Environmental impact of pesticide overuse

AMERICAN marine biologist Rachel Carson published her classic and landmark book, Silent Spring, in 1962 on the adverse health effects of pesticides. She focused on those pesticides, including dichlorodiphenyltrichloroethane (DDT), which were aerially sprayed to control insect populations on a large scale.

During the last 56 years, Silent Spring has been extensively referred to and served as a public warning on the indiscriminate use of pesticides. However, DDT is still used as a pesticide despite an official ban.

Pakistan has two regulations that govern the use of pesticides: Agricultural Pesticides Ordinance of 1971, and Agricultural Pesticides Rules of 1973. However, pesticide use in the country is widespread.

The impact of pesticide overuse is felt far away from the fields where it is applied. A recent study conducted jointly in November last year by the scientists of Quaid-i-Azam University, Islamabad, and Lancaster University, UK, found that dust in and around Lahore contains pesticides that pose a health risk to residents. Prominent pesticides detected were chlorpyrifos and diazinon.

According to the World Health Organisation (WHO), there are an estimated three million cases of pesticide poisoning each year which lead to nearly 220,000 deaths, primarily in developing countries.

There are an estimated three million cases of pesticide poisoning each year, according to the World Health Organisation

Children are particularly vulnerable to the harmful effects of pesticides. Even very low levels of exposure during a child’s development will have adverse health effects. About 400,000 are poisoned every year owing to pesticide handling and usage.

Organochlorines are normally persistent, that is they stay in the environment for a relatively long time and have long residual effects.

DDT, which falls under the group of organochlorines, stays in the environment for a long time. However, the length of persistence varies with climatic conditions. The rate of degradation is hastened under tropical climate as compared to temperate climate.

The WHO has established a classification system, based on the degree of hazardousness. One can see from the classification, for example, how dangerous the class of “extremely hazardous” is.

Newspaper reports show that the use of banned pesticides is continuing in Pakistan. For example, the manufacturing, sale and use of 34 pesticides and chemicals that were banned some 15 years ago continue in Vehari district and adjoining areas.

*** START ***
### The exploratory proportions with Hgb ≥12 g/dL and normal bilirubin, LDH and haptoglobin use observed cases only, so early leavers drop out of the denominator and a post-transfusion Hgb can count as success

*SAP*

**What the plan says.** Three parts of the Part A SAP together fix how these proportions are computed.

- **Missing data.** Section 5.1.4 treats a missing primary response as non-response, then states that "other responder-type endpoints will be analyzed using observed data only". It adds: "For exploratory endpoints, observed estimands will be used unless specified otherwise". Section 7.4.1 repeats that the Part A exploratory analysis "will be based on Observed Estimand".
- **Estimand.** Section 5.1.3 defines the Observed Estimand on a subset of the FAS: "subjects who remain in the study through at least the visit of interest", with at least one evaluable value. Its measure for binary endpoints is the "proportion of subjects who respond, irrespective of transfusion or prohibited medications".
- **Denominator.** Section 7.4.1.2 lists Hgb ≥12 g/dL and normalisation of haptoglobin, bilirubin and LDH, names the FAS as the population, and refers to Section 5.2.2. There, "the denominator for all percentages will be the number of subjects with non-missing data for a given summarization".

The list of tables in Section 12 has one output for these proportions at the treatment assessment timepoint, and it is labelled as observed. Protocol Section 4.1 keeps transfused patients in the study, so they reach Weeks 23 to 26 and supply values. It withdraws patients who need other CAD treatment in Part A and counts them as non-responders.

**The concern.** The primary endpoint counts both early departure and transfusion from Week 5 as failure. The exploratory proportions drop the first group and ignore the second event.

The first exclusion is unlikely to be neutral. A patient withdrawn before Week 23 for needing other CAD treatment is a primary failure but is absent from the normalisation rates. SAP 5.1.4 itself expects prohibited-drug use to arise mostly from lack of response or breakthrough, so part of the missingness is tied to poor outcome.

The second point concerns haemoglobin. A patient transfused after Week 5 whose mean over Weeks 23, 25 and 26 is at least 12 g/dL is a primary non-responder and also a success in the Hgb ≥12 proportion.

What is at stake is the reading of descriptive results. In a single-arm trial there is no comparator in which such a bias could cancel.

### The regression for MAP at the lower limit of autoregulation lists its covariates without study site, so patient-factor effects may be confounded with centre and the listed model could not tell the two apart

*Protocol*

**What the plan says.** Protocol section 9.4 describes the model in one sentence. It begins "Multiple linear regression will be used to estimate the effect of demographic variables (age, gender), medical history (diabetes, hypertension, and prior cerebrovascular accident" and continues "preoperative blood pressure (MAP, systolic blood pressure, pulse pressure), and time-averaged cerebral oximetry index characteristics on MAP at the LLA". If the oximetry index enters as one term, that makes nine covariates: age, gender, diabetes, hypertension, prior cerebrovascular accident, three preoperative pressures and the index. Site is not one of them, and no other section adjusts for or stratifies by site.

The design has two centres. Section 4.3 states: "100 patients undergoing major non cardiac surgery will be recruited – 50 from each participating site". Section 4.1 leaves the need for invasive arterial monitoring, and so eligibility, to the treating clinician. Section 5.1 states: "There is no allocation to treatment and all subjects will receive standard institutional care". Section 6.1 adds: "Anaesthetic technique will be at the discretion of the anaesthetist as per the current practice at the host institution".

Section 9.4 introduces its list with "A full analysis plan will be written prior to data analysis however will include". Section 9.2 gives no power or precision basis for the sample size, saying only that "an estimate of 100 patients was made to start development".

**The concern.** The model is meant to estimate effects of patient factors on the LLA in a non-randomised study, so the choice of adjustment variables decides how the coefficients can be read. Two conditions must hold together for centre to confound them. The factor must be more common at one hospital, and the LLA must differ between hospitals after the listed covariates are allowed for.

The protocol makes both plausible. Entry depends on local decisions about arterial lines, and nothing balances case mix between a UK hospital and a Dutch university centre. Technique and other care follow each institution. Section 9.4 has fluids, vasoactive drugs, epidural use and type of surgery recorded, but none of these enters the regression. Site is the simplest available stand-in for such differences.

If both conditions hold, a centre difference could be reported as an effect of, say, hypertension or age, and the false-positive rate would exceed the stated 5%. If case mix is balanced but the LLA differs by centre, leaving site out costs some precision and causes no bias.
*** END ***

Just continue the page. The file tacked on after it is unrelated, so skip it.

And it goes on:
Pesticides cause soil contamination. The toxic effluent discharged from pesticide manufacturing sites in the shape of liquid discharge and air emissions are harmful to water bodies and public health.

Large-scale use of pesticides also causes water pollution. Besides, water containing high levels of pesticides is difficult to treat by conventional water treatment systems.

Most pesticides contain carrier substances, in addition to active ingredients. These “inert ingredients” are usually not shown on the labels. Quite often, the adverse effects of these inert ingredients can surpass that of active ingredients. Examples are chloroform and carbon tetrachloride, which are highly toxic to humans.

A possible rational approach to pest control is the well-known concept of integrated pest management (IPM), which calls for a multidimensional approach to address the issue.

The official definition of IPM provided by the European Union Framework Directive on the Sustainable Use of pesticides (Directive 2009/128/EC) is:

“Integrated pest management means careful consideration of all available plant protection methods and subsequent integration of appropriate measures that discourage the development of populations of harmful organisms and keep the use of plant protection products and other forms of intervention to levels that are economically and ecologically justified and reduce or minimise risks to human health and the environment. ‘Integrated pest management’ emphasises the growth of a healthy crop with the least possible disruption to agro-ecosystems and encourages natural pest control mechanisms.”

In their 2015 study, Barzman and colleagues suggested eight principles of IPM: prevention and suppression; monitoring; decision based on monitoring and thresholds; non-chemical methods; pesticide selection; reduced pesticide use; anti-resistance strategies; and evaluation.